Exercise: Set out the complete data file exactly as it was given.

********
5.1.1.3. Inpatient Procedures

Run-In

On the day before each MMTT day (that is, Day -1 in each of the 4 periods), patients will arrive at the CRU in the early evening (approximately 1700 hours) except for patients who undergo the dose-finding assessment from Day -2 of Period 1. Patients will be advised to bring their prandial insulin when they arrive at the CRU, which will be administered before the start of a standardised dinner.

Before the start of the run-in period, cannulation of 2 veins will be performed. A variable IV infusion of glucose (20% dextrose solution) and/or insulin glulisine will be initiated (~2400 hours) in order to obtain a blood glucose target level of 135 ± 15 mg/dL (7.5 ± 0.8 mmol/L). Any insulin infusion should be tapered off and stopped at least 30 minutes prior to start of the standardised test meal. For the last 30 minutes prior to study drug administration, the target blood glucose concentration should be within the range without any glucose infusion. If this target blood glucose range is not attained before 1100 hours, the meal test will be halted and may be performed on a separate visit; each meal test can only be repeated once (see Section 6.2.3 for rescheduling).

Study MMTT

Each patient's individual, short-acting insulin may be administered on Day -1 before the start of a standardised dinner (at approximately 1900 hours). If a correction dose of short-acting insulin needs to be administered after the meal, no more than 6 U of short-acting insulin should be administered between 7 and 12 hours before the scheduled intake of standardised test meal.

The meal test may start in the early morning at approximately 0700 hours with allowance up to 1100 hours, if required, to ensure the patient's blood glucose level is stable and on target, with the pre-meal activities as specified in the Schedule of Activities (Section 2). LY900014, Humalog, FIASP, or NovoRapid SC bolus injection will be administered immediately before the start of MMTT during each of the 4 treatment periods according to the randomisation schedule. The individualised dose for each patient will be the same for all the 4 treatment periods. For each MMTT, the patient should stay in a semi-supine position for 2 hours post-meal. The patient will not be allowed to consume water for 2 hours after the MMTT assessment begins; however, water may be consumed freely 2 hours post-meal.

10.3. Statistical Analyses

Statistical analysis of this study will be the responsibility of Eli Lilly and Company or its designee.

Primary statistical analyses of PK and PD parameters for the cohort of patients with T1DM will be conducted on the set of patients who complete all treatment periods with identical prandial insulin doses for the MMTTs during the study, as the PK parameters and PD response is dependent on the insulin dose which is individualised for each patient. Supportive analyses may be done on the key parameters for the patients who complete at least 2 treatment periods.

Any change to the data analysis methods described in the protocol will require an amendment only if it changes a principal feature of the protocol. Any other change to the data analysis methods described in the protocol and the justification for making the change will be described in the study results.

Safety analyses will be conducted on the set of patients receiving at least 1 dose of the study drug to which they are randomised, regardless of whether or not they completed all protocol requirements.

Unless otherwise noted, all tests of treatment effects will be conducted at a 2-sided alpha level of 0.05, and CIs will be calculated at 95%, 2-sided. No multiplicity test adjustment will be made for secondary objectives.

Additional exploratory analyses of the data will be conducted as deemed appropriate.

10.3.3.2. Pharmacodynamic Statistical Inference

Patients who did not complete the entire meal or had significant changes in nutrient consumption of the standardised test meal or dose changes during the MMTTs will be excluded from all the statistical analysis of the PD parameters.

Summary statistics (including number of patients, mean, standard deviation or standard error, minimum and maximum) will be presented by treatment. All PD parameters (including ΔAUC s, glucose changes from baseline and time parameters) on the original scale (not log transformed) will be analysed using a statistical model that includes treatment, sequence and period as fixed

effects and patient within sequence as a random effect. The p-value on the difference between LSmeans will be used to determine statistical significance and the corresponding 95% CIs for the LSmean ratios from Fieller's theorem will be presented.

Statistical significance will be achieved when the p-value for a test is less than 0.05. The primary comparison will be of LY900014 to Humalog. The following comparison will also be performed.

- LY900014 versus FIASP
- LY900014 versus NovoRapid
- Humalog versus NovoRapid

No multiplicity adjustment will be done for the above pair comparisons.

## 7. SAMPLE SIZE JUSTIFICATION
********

5.1.1.3. Inpatient Procedures

Run-In

On the day before each MMTT day (that is, Day -1 in each of the 4 periods), patients will arrive at the CRU in the early evening (approximately 1700 hours) except for patients who undergo the dose-finding assessment from Day -2 of Period 1. Patients will be advised to bring their prandial insulin when they arrive at the CRU, which will be administered before the start of a standardised dinner.

Before the start of the run-in period, cannulation of 2 veins will be performed. A variable IV infusion of glucose (20% dextrose solution) and/or insulin glulisine will be initiated (~2400 hours) in order to obtain a blood glucose target level of 135 ± 15 mg/dL (7.5 ± 0.8 mmol/L). Any insulin infusion should be tapered off and stopped at least 30 minutes prior to start of the standardised test meal. For the last 30 minutes prior to study drug administration, the target blood glucose concentration should be within the range without any glucose infusion. If this target blood glucose range is not attained before 1100 hours, the meal test will be halted and may be performed on a separate visit; each meal test can only be repeated once (see Section 6.2.3 for rescheduling).

Study MMTT

Each patient's individual, short-acting insulin may be administered on Day -1 before the start of a standardised dinner (at approximately 1900 hours). If a correction dose of short-acting insulin needs to be administered after the meal, no more than 6 U of short-acting insulin should be administered between 7 and 12 hours before the scheduled intake of standardised test meal.

The meal test may start in the early morning at approximately 0700 hours with allowance up to 1100 hours, if required, to ensure the patient's blood glucose level is stable and on target, with the pre-meal activities as specified in the Schedule of Activities (Section 2). LY900014, Humalog, FIASP, or NovoRapid SC bolus injection will be administered immediately before the start of MMTT during each of the 4 treatment periods according to the randomisation schedule. The individualised dose for each patient will be the same for all the 4 treatment periods. For each MMTT, the patient should stay in a semi-supine position for 2 hours post-meal. The patient will not be allowed to consume water for 2 hours after the MMTT assessment begins; however, water may be consumed freely 2 hours post-meal.

10.3. Statistical Analyses

Statistical analysis of this study will be the responsibility of Eli Lilly and Company or its designee.

Primary statistical analyses of PK and PD parameters for the cohort of patients with T1DM will be conducted on the set of patients who complete all treatment periods with identical prandial insulin doses for the MMTTs during the study, as the PK parameters and PD response is dependent on the insulin dose which is individualised for each patient. Supportive analyses may be done on the key parameters for the patients who complete at least 2 treatment periods.

Any change to the data analysis methods described in the protocol will require an amendment only if it changes a principal feature of the protocol. Any other change to the data analysis methods described in the protocol and the justification for making the change will be described in the study results.

Safety analyses will be conducted on the set of patients receiving at least 1 dose of the study drug to which they are randomised, regardless of whether or not they completed all protocol requirements.

Unless otherwise noted, all tests of treatment effects will be conducted at a 2-sided alpha level of 0.05, and CIs will be calculated at 95%, 2-sided. No multiplicity test adjustment will be made for secondary objectives.

Additional exploratory analyses of the data will be conducted as deemed appropriate.

10.3.3.2. Pharmacodynamic Statistical Inference

Patients who did not complete the entire meal or had significant changes in nutrient consumption of the standardised test meal or dose changes during the MMTTs will be excluded from all the statistical analysis of the PD parameters.

Summary statistics (including number of patients, mean, standard deviation or standard error, minimum and maximum) will be presented by treatment. All PD parameters (including ΔAUC s, glucose changes from baseline and time parameters) on the original scale (not log transformed) will be analysed using a statistical model that includes treatment, sequence and period as fixed

effects and patient within sequence as a random effect. The p-value on the difference between LSmeans will be used to determine statistical significance and the corresponding 95% CIs for the LSmean ratios from Fieller's theorem will be presented.

Statistical significance will be achieved when the p-value for a test is less than 0.05. The primary comparison will be of LY900014 to Humalog. The following comparison will also be performed.

- LY900014 versus FIASP
- LY900014 versus NovoRapid
- Humalog versus NovoRapid

No multiplicity adjustment will be done for the above pair comparisons.

## 7. SAMPLE SIZE JUSTIFICATION